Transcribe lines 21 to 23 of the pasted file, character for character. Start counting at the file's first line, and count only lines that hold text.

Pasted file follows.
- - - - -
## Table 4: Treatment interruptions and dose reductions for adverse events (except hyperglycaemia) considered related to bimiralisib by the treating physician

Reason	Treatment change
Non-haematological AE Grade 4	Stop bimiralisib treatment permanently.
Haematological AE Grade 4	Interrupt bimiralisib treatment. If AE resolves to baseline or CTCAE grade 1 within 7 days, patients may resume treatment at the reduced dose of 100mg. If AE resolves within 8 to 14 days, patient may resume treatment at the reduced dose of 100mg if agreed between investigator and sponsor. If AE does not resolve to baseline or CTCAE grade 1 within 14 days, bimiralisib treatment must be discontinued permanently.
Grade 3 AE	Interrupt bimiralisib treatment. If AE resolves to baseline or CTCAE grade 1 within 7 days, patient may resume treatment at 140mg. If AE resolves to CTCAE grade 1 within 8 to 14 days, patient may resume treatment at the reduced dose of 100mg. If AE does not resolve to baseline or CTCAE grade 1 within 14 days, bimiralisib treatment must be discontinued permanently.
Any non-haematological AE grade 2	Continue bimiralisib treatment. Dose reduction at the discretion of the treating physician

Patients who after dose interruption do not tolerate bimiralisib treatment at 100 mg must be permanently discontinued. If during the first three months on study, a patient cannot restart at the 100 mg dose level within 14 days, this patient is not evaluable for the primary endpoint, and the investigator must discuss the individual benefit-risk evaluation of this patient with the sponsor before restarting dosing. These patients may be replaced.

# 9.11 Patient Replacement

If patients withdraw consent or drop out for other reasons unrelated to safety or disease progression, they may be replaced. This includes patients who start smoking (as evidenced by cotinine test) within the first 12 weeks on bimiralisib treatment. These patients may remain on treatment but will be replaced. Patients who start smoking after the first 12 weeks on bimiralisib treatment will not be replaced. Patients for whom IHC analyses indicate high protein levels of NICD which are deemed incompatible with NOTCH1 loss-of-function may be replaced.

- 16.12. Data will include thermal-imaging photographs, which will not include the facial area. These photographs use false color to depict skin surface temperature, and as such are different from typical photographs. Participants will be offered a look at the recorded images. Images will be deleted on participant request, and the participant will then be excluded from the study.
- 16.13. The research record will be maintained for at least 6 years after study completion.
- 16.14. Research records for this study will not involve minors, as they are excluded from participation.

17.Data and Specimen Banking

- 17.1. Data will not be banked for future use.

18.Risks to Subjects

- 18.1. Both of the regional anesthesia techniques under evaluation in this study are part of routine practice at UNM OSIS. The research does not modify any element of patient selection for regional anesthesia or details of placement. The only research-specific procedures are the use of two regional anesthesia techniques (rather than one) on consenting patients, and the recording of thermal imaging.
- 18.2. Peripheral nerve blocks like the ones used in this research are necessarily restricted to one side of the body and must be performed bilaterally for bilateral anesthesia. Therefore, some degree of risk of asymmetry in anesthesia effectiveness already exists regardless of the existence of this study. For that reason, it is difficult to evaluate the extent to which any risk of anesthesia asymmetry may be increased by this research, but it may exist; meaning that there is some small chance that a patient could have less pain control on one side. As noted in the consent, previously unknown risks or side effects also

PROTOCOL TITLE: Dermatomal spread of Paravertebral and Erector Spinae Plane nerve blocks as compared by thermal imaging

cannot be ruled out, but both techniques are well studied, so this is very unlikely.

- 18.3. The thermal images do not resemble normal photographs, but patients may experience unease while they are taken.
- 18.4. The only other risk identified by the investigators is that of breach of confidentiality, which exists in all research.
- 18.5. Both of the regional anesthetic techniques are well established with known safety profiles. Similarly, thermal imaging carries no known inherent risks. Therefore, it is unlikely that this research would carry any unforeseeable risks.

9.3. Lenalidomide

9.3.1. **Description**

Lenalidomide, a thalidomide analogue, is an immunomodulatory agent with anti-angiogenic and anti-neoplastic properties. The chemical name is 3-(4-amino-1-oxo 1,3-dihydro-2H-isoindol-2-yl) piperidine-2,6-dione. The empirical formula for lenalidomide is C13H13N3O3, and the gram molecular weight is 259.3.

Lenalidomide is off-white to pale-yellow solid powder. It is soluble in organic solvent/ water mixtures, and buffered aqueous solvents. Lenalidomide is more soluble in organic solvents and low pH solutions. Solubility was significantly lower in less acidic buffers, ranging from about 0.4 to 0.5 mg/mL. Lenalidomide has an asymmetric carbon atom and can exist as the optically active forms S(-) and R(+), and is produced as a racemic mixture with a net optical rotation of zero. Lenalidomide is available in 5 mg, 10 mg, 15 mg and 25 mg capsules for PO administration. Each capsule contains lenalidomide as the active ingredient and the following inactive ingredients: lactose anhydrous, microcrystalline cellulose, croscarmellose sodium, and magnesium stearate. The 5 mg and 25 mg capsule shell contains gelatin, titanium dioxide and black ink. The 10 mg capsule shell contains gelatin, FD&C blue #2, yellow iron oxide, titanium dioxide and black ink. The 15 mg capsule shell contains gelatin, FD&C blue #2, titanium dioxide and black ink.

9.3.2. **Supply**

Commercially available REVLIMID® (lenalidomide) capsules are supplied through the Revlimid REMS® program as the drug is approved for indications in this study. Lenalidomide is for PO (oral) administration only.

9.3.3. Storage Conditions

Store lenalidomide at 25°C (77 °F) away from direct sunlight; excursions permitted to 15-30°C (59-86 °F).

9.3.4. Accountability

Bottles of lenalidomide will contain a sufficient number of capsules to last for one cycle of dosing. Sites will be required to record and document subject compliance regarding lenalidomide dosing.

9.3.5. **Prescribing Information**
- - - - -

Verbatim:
- 18.4. The only other risk identified by the investigators is that of breach of confidentiality, which exists in all research.
- 18.5. Both of the regional anesthetic techniques are well established with known safety profiles. Similarly, thermal imaging carries no known inherent risks. Therefore, it is unlikely that this research would carry any unforeseeable risks.

9.3. Lenalidomide